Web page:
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Community and Q&A

Will R-70 cellulose sag ceiling drywall 24″ o.c.?

Microbuilder | Posted in GBA Pro Help on

My plans call for an R-70 ceiling of loose-pack cellulose in double-netted bays between trusses 24″ o.c., with 5/8″ Type X drywall holding it up as my air barrier. My installer says this will weigh about 2.55 lbs/sq/ft. Is this too much? Will it sag over time or pop screws? Do I need to use some special (expensive) low-sag drywall? I don’t want to go to the expense and lost clearance of, e.g., an OSB layer above the drywall.

Anyone have experience with this?



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  1. STEPHEN SHEEHY | | #1

    I'd strap the ceiling with 1x4 16" o/c and use 1/2" drywall. That's what we did, although we used a membrane under the bottom chord as our air barrier. We blew the cellulose from a port in the gable ends.

  2. GBA Editor
    Martin Holladay | | #2

    This question comes up often on GBA. Here is a link to a previous thread on the topic:
    Is 5/8 drywall sufficient to support R-60 cellulose in a ceiling?

    My response to that question back in 2012 was fairly complete, so I will copy and paste that answer below.

    Here's what U.S. Gypsum, the manufacturer of Sheetrock, has to say about this issue (see page 4 of the document): "To prevent objectionable sag in new gypsum panel ceilings, the weight of overlaid unsupported insulation should not exceed: 1.3 psf for 1/2"-thick panels with frame spacing 24" o.c.; 2.4 psf for 1/2" panels on 16" o.c. framing (or 1/2" Sheetrock brand interior gypsum ceiling board, sag-resistant on 24" o.c. framing); 2.2 psf for 5/8" panels on 24" o.c. framing."

    So how much does settled cellulose weigh? It depends on who you talk to. It used to be said that the old hammer-mill cellulose settled to a density of 2.3 pounds per cubic foot. But Bill Hulstrunk from National Fiber claims that newer types of cellulose settle to about 1.5 pound per cubic foot.

    So, how much cellulose will a drywall ceiling support if we follow the USG recommendation? Let's do the math:

    1/2" Sheetrock ceiling, 24" o.c. - Max. weight of insulation, 1.3 psf (6.75 inches of hammer-mill cellulose, or maybe 10.25 inches of newer varieties of cellulose)

    1/2" Sheetrock ceiling, 16" o.c. - Max. weight of insulation, 2.4 psf (12.5 inches of hammer-mill cellulose, or maybe 19 inches or newer varieties of cellulose)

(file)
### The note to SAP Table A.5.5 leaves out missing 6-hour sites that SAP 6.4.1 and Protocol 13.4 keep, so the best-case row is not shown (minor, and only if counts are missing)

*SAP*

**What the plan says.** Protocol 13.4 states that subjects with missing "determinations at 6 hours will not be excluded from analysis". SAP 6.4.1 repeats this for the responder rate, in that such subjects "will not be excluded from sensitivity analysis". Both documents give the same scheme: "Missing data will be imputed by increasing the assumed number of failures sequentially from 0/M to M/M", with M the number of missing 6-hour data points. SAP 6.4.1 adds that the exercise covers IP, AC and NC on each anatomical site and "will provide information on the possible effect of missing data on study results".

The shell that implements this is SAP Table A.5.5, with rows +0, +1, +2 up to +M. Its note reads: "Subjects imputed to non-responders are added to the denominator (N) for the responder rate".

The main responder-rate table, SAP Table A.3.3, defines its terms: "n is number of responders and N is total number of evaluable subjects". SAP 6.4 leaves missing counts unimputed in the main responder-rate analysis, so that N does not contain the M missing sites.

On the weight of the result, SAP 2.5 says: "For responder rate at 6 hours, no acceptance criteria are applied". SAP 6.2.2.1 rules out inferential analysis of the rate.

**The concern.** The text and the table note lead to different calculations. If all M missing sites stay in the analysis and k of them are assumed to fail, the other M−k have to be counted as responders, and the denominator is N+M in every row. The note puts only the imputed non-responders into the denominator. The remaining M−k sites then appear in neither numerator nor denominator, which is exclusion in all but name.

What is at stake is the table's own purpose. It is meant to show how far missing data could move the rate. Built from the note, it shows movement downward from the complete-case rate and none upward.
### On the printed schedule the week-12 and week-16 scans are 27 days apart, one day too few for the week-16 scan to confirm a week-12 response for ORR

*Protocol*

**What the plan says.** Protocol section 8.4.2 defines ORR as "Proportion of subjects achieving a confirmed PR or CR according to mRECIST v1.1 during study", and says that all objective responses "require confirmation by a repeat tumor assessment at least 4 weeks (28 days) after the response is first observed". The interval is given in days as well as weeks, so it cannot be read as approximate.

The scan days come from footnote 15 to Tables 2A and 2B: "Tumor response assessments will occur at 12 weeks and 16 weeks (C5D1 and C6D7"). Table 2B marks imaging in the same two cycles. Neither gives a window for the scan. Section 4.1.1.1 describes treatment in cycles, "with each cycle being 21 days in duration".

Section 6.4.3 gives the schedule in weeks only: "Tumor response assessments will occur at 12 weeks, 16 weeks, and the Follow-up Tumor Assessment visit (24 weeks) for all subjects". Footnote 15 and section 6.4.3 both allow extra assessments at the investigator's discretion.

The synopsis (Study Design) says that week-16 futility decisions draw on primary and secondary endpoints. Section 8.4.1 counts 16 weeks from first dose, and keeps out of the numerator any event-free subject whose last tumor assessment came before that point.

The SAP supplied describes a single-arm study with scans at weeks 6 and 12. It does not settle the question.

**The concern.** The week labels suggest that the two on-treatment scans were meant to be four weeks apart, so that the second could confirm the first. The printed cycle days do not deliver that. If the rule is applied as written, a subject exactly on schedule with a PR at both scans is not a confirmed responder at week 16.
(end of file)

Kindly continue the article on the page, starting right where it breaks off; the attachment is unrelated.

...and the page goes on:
5/8" Sheetrock ceiling, 24" o.c. - Max. weight of insulation, 2.2 psf (11.5 inches of hammer-mill cellulose, or maybe or maybe 17.5 inches of newer varieties of cellulose).

    Here's the next question: should we follow the USG guidelines? Bill Hulstrunk doesn't think so. He says, "We have never seen a sagging issue due to the weight of the cellulose installed above a ceiling. That may be because some of the weight of the cellulose is being redistributed onto the ceiling joists. We have blown very high R-values, up to R-100, and never had any issues with the ceiling sagging."

  3. Microbuilder | | #3

    Martin, thanks for the link. I read that post a long time ago and have been trying to relocate it. However, it is so far still the ONLY reference I have found to the question anywhere, so I was hoping to find something more recent or confirmation from other builders.

    Stephen, I've been hoping to avoid the extra expense of strapping or wood sheathing, and, believe it or not, the loss of 3/4" height may cause us a problem in a couple of places.

    Does anyone know about types of low-sag drywall and what their extra expense might be?

  4. user-1097046 | | #4

    Hi Randy, we've loose-filled dozens of 24" OC attics to R-60 over a period of 10 years and can report zero issues related to the weight of the cellulose. This includes both new construction and retrofits with older, nailed sheetrock.

  5. Microbuilder | | #5

    Thanks for your comment, Jon. Your experience has been confirmed by a tech representative at American Gypsum (Bob Ek?): the published 2.2 lbs figures is outdated and they are talking about revising it. He says R-70 will be fine with 5/8 type X 24 o.c., without even increasing screws.

  6. Expert Member

    We typically use ceiling drywall rather than 5/8". It is as strong, but much easier to install, holds screws better and is only 1/2".

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